People suffer when bad leaders are in charge. We might feel the pain of disappointing leadership in our workplace, affecting our work, our livelihood, family life, and finances. Those who are to provide leadership within the family can leave family members scarred for life. This happens too often here in Canada, where we have it easy. Consider the poor leadership around the world, whether it be a tyrannical dictatorship over an entire nation, or an enforcement of archaic man-made rules. The so-called “Islamic State” comes to mind.
What are we to do in the face of bad, and even horrific, leadership? Ezekiel 34 is about leaders and leadership. As we read this chapter, we may think the word “shepherd” refers to the “pastors” of Ezekiel’s day. However, many Ancient Near East societies, including God’s people Israel, spoke of their kings and political leaders as “shepherds.” Therefore we should think of Ezekiel 34 as being about all kinds of leadership, not just “pastors”. With that in mind, let us take a look:
The word of the Lord came to me: 2 Mortal, prophesy against the shepherds of Israel: prophesy, and say to them—to the shepherds: Thus says the Lord God: Ah, you shepherds of Israel who have been feeding yourselves! Should not shepherds feed the sheep? 3 You eat the fat, you clothe yourselves with the wool, you slaughter the fatlings; but you do not feed the sheep. 4 You have not strengthened the weak, you have not healed the sick, you have not bound up the injured, you have not brought back the strayed, you have not sought the lost, but with force and harshness you have ruled them. 5 So they were scattered, because there was no shepherd; and scattered, they became food for all the wild animals. Ezekiel 34:1-5 (NRSV)
The first thing we notice is that God is very disappointed in the leaders. To summarize, the leaders were exploiting people rather than caring for them. Rather than caring for the people; “with force and harshness you have ruled them” (verse 5). Sheep should be fed, not fed-up.
I wonder how many people in being asked to define a “leader” would focus on someone who is a ruler. The Bible never gives us a definition of leadership that would suit an entry in Webster’s Dictionary, but it does give us an analogy. A leader is to be like a shepherd. Any self-indulgent person can be a ruler given enough power. Such rulers are usually a disappointment in the eyes of the people under their care. They are also a disappointment in God’s eyes. It takes a person who has high regard and concern for others to be the kind of leader that pleases God, the kind of leader who can be described as a shepherd.
In the midst of His disappointment, God makes a promise:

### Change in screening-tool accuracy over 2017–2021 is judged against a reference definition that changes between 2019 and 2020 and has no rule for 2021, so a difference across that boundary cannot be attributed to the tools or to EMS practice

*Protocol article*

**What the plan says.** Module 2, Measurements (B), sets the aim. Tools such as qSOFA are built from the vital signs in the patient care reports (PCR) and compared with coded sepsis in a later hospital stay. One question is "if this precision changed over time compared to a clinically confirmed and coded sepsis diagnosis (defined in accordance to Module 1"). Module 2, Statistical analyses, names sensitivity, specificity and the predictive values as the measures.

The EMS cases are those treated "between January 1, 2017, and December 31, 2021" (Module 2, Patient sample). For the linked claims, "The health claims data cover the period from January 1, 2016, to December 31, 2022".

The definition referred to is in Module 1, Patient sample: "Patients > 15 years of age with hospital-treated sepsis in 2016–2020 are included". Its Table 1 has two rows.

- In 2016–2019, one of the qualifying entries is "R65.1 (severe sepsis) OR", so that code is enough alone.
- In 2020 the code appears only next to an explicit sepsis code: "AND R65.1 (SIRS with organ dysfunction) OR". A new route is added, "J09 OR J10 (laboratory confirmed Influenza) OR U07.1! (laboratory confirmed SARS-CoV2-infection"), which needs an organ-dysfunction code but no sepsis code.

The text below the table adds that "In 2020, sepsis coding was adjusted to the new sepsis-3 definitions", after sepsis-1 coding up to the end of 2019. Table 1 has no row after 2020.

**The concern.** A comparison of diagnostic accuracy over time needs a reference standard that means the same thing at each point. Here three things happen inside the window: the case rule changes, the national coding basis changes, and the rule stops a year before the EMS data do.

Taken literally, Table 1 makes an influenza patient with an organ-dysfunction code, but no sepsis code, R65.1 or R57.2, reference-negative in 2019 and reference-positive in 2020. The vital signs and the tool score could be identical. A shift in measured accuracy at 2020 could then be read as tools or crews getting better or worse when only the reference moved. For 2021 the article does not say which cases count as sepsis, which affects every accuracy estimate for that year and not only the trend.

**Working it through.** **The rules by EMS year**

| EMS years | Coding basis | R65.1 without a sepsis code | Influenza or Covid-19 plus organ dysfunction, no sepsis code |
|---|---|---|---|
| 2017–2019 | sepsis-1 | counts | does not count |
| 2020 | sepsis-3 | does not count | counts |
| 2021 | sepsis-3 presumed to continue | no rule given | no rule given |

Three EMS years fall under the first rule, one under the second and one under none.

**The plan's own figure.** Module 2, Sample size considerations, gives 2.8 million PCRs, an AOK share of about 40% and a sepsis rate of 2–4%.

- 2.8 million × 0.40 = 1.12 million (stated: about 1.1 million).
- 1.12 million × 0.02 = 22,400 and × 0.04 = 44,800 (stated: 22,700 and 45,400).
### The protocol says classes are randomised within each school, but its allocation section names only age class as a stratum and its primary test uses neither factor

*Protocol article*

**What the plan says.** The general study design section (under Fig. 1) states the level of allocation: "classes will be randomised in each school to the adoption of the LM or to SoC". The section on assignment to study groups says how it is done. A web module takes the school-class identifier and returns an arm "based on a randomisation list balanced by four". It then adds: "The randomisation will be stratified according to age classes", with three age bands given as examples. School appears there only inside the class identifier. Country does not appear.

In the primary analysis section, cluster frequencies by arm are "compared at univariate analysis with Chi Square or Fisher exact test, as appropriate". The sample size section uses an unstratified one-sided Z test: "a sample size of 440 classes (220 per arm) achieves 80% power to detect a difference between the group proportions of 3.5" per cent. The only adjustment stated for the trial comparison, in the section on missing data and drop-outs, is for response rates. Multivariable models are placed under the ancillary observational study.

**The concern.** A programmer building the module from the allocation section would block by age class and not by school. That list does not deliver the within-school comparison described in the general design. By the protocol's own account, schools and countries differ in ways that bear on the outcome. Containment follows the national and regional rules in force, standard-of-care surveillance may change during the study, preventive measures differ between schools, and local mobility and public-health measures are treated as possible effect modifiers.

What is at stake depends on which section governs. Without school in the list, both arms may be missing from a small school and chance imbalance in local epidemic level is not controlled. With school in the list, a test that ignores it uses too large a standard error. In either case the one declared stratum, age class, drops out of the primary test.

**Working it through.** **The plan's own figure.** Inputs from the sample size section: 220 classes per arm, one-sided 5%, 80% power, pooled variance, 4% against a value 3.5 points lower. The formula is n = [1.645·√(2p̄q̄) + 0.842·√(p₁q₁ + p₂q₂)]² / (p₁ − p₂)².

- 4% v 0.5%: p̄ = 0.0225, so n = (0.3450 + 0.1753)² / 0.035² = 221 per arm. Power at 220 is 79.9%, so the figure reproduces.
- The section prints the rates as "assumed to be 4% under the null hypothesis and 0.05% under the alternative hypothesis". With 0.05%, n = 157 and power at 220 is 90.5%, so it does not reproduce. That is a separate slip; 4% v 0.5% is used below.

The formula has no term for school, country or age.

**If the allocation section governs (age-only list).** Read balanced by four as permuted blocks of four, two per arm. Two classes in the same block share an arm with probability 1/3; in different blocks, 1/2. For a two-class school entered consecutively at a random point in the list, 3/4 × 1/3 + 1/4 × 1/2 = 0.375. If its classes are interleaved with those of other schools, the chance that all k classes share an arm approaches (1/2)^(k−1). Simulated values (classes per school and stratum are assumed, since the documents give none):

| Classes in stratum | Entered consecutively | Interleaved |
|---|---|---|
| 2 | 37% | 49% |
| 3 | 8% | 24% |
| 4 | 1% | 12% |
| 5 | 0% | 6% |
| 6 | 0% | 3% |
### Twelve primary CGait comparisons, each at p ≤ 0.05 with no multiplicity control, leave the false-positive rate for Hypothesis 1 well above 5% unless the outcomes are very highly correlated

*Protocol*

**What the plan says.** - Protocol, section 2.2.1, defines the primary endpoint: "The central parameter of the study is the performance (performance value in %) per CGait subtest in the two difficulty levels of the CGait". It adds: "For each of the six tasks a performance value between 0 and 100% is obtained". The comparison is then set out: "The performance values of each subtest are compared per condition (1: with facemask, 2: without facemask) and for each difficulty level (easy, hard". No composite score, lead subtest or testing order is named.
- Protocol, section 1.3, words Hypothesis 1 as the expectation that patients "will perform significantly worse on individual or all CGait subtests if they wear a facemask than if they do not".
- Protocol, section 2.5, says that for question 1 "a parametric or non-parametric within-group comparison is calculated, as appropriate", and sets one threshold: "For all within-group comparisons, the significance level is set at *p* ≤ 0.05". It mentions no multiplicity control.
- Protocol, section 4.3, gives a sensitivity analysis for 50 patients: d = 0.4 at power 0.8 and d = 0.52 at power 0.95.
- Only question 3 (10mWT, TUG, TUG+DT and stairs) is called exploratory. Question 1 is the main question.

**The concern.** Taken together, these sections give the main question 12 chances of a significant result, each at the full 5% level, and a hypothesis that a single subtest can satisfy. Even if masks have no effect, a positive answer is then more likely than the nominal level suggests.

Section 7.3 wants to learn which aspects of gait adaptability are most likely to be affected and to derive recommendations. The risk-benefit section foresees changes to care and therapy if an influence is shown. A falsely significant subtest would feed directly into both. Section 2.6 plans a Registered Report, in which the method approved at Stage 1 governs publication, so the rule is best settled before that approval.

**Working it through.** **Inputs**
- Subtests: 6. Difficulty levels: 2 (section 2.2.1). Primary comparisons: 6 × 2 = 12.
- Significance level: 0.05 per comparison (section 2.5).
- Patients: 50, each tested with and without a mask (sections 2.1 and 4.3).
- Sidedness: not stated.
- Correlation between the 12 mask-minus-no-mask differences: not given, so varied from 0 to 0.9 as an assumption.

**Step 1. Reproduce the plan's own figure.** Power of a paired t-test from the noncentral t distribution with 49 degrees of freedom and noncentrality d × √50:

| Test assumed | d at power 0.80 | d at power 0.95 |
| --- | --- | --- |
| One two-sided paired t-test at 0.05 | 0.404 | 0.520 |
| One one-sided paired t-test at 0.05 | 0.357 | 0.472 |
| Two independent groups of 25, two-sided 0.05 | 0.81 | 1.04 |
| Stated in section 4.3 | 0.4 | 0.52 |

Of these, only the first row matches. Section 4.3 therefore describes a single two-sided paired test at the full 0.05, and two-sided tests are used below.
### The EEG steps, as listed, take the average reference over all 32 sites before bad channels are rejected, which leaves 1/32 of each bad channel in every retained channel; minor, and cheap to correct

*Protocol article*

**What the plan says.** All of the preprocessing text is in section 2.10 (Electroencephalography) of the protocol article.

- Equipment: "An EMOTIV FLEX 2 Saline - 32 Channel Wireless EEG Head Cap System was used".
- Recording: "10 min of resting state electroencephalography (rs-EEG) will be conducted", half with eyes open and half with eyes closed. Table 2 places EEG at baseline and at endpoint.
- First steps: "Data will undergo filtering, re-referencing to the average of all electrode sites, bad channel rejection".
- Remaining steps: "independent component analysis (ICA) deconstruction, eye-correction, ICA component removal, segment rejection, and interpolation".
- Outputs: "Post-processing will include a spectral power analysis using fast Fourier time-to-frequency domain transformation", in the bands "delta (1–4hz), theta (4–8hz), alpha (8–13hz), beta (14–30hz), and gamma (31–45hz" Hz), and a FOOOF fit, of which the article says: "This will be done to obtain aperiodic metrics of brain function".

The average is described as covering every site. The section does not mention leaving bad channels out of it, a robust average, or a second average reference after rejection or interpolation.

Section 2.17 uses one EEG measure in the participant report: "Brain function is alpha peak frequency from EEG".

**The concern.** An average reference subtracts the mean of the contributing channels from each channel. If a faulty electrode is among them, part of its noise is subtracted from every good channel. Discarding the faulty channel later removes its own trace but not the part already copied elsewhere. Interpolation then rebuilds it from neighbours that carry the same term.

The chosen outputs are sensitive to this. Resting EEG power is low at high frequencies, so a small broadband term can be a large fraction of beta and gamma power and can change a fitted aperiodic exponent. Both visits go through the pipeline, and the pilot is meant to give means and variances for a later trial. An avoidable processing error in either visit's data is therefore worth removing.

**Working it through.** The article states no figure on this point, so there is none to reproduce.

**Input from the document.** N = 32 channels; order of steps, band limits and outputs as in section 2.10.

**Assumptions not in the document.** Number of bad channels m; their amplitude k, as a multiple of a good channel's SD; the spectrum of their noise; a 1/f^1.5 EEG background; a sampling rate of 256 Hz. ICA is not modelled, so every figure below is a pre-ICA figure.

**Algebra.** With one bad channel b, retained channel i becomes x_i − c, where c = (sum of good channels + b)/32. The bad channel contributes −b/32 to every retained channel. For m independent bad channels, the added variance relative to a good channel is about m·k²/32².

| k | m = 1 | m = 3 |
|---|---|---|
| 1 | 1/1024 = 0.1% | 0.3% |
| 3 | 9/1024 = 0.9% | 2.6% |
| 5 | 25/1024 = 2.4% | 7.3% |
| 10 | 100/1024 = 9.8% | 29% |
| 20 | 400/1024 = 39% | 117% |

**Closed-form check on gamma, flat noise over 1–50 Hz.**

Ezekiel 34:11-16 (NRSV) For thus says the Lord God: I myself will search for my sheep, and will seek them out. 12 As shepherds seek out their flocks when they are among their scattered sheep, so I will seek out my sheep. I will rescue them . . . I will bring them out . . . I will feed them . . . I will feed them with good pasture . . . I myself will be the shepherd of my sheep, and I will make them lie down,. . .. I will seek the lost, and I will bring back the strayed, and I will bind up the injured, and I will strengthen the weak, . . .
God, Himself, will be the shepherd. And He will do this through His servant:
Ezekiel 34:23-24 (NRSV) 23 I will set up over them one shepherd, my servant David, and he shall feed them: he shall feed them and be their shepherd. 24 And I, the Lord, will be their God, and my servant David shall be prince among them; I, the Lord, have spoken.
While this prophecy includes the restoration of God’s people from exile, the promise is ultimately fulfilled in Jesus. Jesus came to “seek and save the lost” as Jesus tells us in Luke 19:10 (reflecting Ezekiel 34:11,12). Jesus saw the people as scattered without a shepherd, as we are told in Mark 6:34 (reflecting Ezekiel 34:5). Mark also tells us that Jesus made the people lie down on green grass in verse 39, to feed them (reflecting Ezekiel 34:14, and also Psalm 23). In fact all along we see Jesus doing all the things a good shepherd does. And of course we ought to consider Jesus’ teaching in John 10, especially: “I Am the Good Shepherd” in verse 14. Jesus also teaches about leadership in a way that reflects the shepherd leader-as-servant teaching of Ezekiel 34:
You know that the rulers of the Gentiles lord it over them, and their great ones are tyrants over them. 26 It will not be so among you; but whoever wishes to be great among you must be your servant, 27 and whoever wishes to be first among you must be your slave; 28 just as the Son of Man came not to be served but to serve, and to give his life a ransom for many. Matthew 20:24-28 (NRSV)
From all this let us look at two practical applications.
The first concerns people who are leading. Anyone who is in a place of leadership, who has any kind of influence over others, is accountable to God. Therefore they would do well to look to God for His leadership on how to be a leader. It is not about ruling. It is about caring. The best example of that is the Good Shepherd Himself.
The second concerns people who are led. All human leadership is unsure and temporary. There is not a leader in place today who will still be in a place of leadership 100 years from now. Most have less time that that, some much, much less. Disappointing leaders are really disappearing leaders. In contrast, God’s leadership is certain and eternal. God’s leadership is good. This is especially hopeful for those who suffer a lifetime under a terrible regime, or who suffer a whole lifetime because of one bad decision by a leader. There is a much more caring leadership for those who follow the Good Shepherd, now, and into eternity.
So what are we to do in the face of bad, and even horrific leadership? Look to the LORD to take the lead!